The high prevalence of OPD identified in the current study has several implications. Participants who were identified with OPD were referred to and managed by the SLT department at the study hospital. This led to an increase in patient load, resulting in high demands on the limited human resources in this department. A burden on the health care system may be because of neonates with OPD requiring longer hospitalisation and comprehensive multidisciplinary management (Mckean et al., 2017). If infants are treated early and appropriately, neonatal OPD may be resolved or managed quickly, leading to less pressure on the health system. High patient turnover in the study hospital may result in limited time for nurses to feed neonates and coach parents effectively. Interprofessional collaboration between SLTs, nurses, neonatologists, and dieticians should be the standard of care, where skills are shared, and preparation for feeding readiness is coordinated and comprehensive. An example of an effective program for neonatal OPD associated with LBW and preterm birth is the premature infant oral motor intervention (PIOMI) (Ghomi et al., 2019).

High-risk neonates could be monitored by SLTs in an infant dysphagia clinic after discharge to ensure OPD is managed appropriately or to prevent adverse outcomes. The earliest involvement of the SLT may lead to specific parent coaching prior to discharge, where parents are supported in detecting and interpreting infants' cues and adjusting their handling to optimise feeding (Kritzinger & Van Rooyen, 2014). Kangaroo Mother Care may be a viable option to improve parental independence and breastfeeding outcomes in high-risk infants (Shrivastava, Shrivastava, & Ramsamy, 2013). Because of the complex nature of OPD, diagnosis and management may be difficult, especially, in LMICs where instrumental assessment is not readily available (Jadcherla et al., 2017). Although MBSS remains the ideal to assess swallowing in infants, the NFAS may assist in identifying whether OPD is likely to be present in resource-limited settings (Viviers et al., 2016). Future research with larger samples in similar settings and utilising a longitudinal design, may be of value.



This study is the first of its kind to document the prevalence of neonatal OPD in a specific lower-middle-income setting and found that 64.2% of the 81 participants presented with OPD. This rate was unexpectedly high as participants were mostly approaching discharge and were deemed medically stable to commence oral feeding. However, 31 neonates were discharged before informed consent could be requested for data collection. This observation and the fact that neonates are often discharged from this hospital at only 1650 g, may equate to neonates possibly leaving neonatal care with unidentified, or mild OPD, because of limited beds and high patient-volumes. Oropharyngeal dysphagia may be treated and adverse sequelae of OPD prevented with the earliest involvement of the SLT in neonatal units. The SLT has unique access to neonates and mothers during their hospitalisation before they are discharged and dispersed to communities without early intervention services. Future research may be directed towards the general high-risk neonatal population and the prevalence of neonatal OPD in similar settings.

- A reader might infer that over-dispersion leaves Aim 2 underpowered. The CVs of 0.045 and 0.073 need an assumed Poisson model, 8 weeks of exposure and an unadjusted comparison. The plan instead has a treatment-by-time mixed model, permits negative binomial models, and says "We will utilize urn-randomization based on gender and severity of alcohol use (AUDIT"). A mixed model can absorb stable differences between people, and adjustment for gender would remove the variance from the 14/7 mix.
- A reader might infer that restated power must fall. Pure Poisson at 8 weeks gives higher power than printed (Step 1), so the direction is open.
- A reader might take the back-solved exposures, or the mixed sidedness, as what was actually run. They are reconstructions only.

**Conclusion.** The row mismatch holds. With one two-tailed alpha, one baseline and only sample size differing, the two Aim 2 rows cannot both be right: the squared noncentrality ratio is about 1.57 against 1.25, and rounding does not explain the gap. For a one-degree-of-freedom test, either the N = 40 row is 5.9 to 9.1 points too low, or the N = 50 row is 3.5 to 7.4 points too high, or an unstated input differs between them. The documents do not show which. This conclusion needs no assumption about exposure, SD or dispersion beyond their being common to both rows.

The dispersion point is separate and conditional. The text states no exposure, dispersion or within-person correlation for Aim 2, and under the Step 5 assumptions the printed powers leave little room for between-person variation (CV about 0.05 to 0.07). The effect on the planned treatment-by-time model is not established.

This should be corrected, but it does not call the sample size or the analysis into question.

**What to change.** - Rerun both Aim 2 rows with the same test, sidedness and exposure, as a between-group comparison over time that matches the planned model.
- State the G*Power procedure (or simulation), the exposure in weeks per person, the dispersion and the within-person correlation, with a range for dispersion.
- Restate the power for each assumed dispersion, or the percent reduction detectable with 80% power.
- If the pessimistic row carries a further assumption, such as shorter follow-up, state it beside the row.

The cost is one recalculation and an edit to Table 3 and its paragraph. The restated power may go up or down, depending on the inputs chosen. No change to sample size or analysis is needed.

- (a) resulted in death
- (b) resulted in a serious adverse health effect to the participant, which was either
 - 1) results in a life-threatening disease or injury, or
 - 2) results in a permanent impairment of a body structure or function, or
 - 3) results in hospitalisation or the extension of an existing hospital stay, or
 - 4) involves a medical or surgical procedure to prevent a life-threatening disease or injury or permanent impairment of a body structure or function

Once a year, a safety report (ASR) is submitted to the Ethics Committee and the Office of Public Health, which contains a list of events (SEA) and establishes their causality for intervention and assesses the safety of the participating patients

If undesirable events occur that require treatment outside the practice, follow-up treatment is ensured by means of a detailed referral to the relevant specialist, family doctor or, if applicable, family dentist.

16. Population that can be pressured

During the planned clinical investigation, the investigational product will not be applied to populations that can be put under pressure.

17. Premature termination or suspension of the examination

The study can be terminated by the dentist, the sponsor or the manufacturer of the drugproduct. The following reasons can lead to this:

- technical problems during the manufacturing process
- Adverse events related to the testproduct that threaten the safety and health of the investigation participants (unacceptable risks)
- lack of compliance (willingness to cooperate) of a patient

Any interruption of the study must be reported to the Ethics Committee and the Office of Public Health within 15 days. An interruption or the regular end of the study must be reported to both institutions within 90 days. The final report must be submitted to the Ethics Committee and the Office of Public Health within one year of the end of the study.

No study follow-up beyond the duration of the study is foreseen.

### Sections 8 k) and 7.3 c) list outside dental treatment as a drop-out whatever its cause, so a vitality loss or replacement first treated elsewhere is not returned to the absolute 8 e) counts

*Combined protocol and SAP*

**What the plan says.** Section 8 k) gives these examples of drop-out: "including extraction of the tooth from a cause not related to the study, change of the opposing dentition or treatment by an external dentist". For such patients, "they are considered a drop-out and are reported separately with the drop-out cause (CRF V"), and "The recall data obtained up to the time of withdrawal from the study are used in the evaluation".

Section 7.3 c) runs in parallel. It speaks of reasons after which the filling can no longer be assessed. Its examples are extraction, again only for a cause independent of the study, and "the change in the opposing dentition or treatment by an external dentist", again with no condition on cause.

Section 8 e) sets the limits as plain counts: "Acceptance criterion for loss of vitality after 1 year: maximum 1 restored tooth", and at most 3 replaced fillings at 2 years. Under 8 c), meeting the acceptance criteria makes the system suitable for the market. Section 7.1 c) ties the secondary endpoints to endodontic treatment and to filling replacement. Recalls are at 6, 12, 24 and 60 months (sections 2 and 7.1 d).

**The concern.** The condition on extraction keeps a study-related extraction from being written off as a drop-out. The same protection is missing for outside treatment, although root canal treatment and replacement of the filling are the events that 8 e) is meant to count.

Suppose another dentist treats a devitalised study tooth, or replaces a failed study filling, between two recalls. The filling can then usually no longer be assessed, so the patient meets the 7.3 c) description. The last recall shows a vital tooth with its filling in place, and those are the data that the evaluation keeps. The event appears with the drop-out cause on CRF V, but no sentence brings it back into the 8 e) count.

Competing interests

The authors have declared that no competing interests exist.

Authors' contributions

M.A.D.C. collected the data and drafted the article. E.K. and A.K. assisted with the writing and editing of the article. M.A.G. analysed the data and compiled the statistics for the article.

Funding information

This research received no specific grant from any funding agency in the public, commercial or not-for-profit sectors.

Data availability statement

The data set associated with the study can be located at the Department of Speech-Language Pathology and Audiology, Room 2-12, at the University of Pretoria in hard copy and electronic format for 15 years.


The views expressed in the submitted article are the authors' own and not an official position of the institution or funder.



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Esedra Krüger

Received: 09 Apr. 2019
Accepted: 23 Sept. 2019
Published: 21 Nov. 2019